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DIY: Thrifted (New) Shower Curtain Turned Skirt

So I suppose this might take a bit of explaining… 

To begin, I occasionally enjoy a trip to the thrift store to peruse through the racks on those here and there days when I feel like shopping, have nothing particular in mind to buy, and really don’t need to be spending money on new clothes. The thrift store scratches my shopping itch, protects my bank account (for the most part), and typically leaves me with a couple of new fun things to add to my rotation. 

Also relevant to the story, I wanted a skirt with big geometric patterns. I saw one from another company but they are a bit out of my price range. So for now, they remain on my wishlist. 

As I meandered through the thrift store last week, not at all in search of a shower curtain, this blue and white fabric caught my eye. I loved the pattern! I did not need a new shower curtain but I loved the fabric for a skirt.

I spent about fifteen minutes in the store diligently inspecting every inch of the fabric (it was new, by the way, despite being at the thrift store ~ a used shower curtain as a skirt might have been kind of gross?) and walked out with a 100% cotton, easy for beginners to sew 72″ x 72″ piece of fabric. Best of all, I used the manufacturer’s hem as the bottom of the skirt so I did not have to fight my crooked cutting scissors (it’s always the equipment, obviously) to make a straight hem. 

Scroll through to see detailed instructions on how I made this super easy skirt. (Seriously, I made two. The first took me about an hour and a half and the second, having the first as a practice round, took about thirty minutes.)

The warm morning sun made it too hot to wear the blazer to and from the office, so I threw it in my bag and enjoyed the walk in just the tank and skirt. I don’t have any other skirts that are 100% cotton (at least I think that’s the case), so this super light skirt kept me nice and cool every step of the way. 

I mixed three different patterns, as I tried to show more closely above. I think it works? 

And I am no professional seamstress (at all) so you can see I didn’t match up the pattern at the seam. I got pretty lucky toward the bottom, but taking the project up a notch was out of my beginner league for now. Maybe down the road…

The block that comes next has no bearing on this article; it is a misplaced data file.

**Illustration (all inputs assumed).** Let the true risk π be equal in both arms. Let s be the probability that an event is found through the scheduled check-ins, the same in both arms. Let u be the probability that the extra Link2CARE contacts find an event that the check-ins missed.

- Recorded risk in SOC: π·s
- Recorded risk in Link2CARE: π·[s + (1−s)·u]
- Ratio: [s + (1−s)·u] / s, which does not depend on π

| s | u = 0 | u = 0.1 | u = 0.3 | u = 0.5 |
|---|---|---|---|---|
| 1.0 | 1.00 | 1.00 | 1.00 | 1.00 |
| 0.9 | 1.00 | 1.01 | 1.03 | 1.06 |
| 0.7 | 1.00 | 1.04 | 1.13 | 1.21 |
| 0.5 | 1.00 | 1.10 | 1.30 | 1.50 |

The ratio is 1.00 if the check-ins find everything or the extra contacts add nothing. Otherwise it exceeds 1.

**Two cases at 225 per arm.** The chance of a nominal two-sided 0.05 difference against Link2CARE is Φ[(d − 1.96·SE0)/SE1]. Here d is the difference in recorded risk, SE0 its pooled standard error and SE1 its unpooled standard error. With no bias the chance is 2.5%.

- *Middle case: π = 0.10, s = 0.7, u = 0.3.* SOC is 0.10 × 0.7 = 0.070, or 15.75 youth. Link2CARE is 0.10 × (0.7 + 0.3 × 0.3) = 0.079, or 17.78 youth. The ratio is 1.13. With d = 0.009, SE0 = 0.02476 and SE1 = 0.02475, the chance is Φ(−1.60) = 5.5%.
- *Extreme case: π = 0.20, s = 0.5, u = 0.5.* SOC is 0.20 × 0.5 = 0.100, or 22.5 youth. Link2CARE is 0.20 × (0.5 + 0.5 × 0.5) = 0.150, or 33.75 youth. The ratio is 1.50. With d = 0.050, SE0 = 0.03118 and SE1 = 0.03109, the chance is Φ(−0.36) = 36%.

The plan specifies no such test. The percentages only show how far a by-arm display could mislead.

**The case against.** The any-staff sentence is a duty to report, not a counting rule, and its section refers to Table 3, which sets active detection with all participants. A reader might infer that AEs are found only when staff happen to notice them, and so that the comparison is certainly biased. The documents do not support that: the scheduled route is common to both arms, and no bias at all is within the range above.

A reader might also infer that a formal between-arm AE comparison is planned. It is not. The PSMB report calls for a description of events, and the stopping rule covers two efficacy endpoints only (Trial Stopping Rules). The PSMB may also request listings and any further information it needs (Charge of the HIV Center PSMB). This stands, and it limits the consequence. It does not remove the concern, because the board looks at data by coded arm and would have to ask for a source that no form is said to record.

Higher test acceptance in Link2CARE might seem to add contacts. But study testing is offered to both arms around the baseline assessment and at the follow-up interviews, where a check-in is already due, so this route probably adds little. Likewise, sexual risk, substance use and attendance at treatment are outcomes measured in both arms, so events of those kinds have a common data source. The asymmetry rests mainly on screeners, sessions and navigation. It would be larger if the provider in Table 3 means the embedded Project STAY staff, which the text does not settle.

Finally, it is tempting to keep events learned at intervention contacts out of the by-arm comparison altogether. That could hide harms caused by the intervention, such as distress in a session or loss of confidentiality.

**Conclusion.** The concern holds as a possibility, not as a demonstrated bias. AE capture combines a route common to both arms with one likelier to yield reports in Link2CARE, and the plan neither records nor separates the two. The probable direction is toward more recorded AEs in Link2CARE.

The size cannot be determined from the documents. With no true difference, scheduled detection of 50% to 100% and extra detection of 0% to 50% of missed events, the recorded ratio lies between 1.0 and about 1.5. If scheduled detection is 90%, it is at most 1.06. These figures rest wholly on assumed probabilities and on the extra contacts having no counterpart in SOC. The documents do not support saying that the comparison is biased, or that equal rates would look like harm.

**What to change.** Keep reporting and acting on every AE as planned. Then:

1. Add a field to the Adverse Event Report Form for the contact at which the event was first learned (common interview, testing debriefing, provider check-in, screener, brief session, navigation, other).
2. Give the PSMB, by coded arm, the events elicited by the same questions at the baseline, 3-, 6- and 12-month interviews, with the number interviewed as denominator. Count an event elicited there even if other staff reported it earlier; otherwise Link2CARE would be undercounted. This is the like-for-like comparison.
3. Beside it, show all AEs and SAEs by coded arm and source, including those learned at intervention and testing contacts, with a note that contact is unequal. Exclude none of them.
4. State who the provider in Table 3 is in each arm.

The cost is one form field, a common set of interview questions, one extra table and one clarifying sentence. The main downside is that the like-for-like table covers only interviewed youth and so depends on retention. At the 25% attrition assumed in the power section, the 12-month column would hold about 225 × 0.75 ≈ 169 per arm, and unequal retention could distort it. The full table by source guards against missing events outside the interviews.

Finally, the tutorial steps. The moment you’ve been waiting for (because I know simple skirt tutorials are nowhere else to be found on the massive Internet world…) No matter, here’s my iteration.

Step 1: To get a general idea of length and width, I used a skirt I already owned in a fabric most similar to the one I used. My fabric had no stretch, so I used a skirt with no stretch as well. 

Step 2: After determining the desired size of the fabric panel (I used just one rectangular piece of fabric to give the skirt a straight fit down my hips and legs), I folded over the fabric to use the manufacturer’s hem as a guide for the opposite cut of the fabric (I’ll take any available advantage to help my crooked cutting scissors cut more accurately). 

Step 3: Fold the fabric, right sides together, to create the seam that goes vertically down the back. In the photo above, you can see that I sewed one seam (to the right of the foot) which resulted in a skirt that was too wide. So I remeasured and sewed another seam (under the foot above) to correct the sizing. Then I added a zig-zag stitch along the seam to prevent fraying. Don’t forget to cut off the excess fabric along the seam. 

Step 4: Press the seam. 

Step 5: Determine the desired length of the skirt. Although I used my own skirt as a guide, it ended up being a bit longer than I wanted. So after pulling the unfinished skirt on, deciding how long I wanted it to be, and adding a couple of inches for elastic casing, I trimmed the excess fabric as shown above. (Because I relied on the manufacturer’s hem along the bottom of the skirt, I cut the excess fabric from the waist.)

Step 6: Create the casing for the elastic. I used 3/4″ knit, non-roll elastic. Many options would work here. I added a half inch to the size of the elastic to leave a bit of space in the casing. I folded the fabric down 1 1/4″, pinned, and sewed a double straight stitch to create the casing. Be sure to leave an inch or two open through which to thread the elastic. 

Step 7: Measure the elastic to fit around your waist tightly. My elastic ended up being about 4-5″ less than the actual measurement of my waist. 

Step 8: My mom bought be me this cool little elastic threader, so I used this to thread the elastic and create the waistband. But a safety pin attached to the end of the elastic would work just as well. Be sure not to pull the other end of the elastic into the casing – it’s tough to get out without re-threading the entire piece of elastic. 

Step 9: Once threaded, sew the ends of the elastic together. I sewed around all four edges of the overlapping square for this skirt. Even though I used white thread, you can see the stitching above. 

Step 10:  Sew the opening closed and you are ready to wear the skirt. I know a professional seamstress may have had some other tips, but this seemed to work for me!


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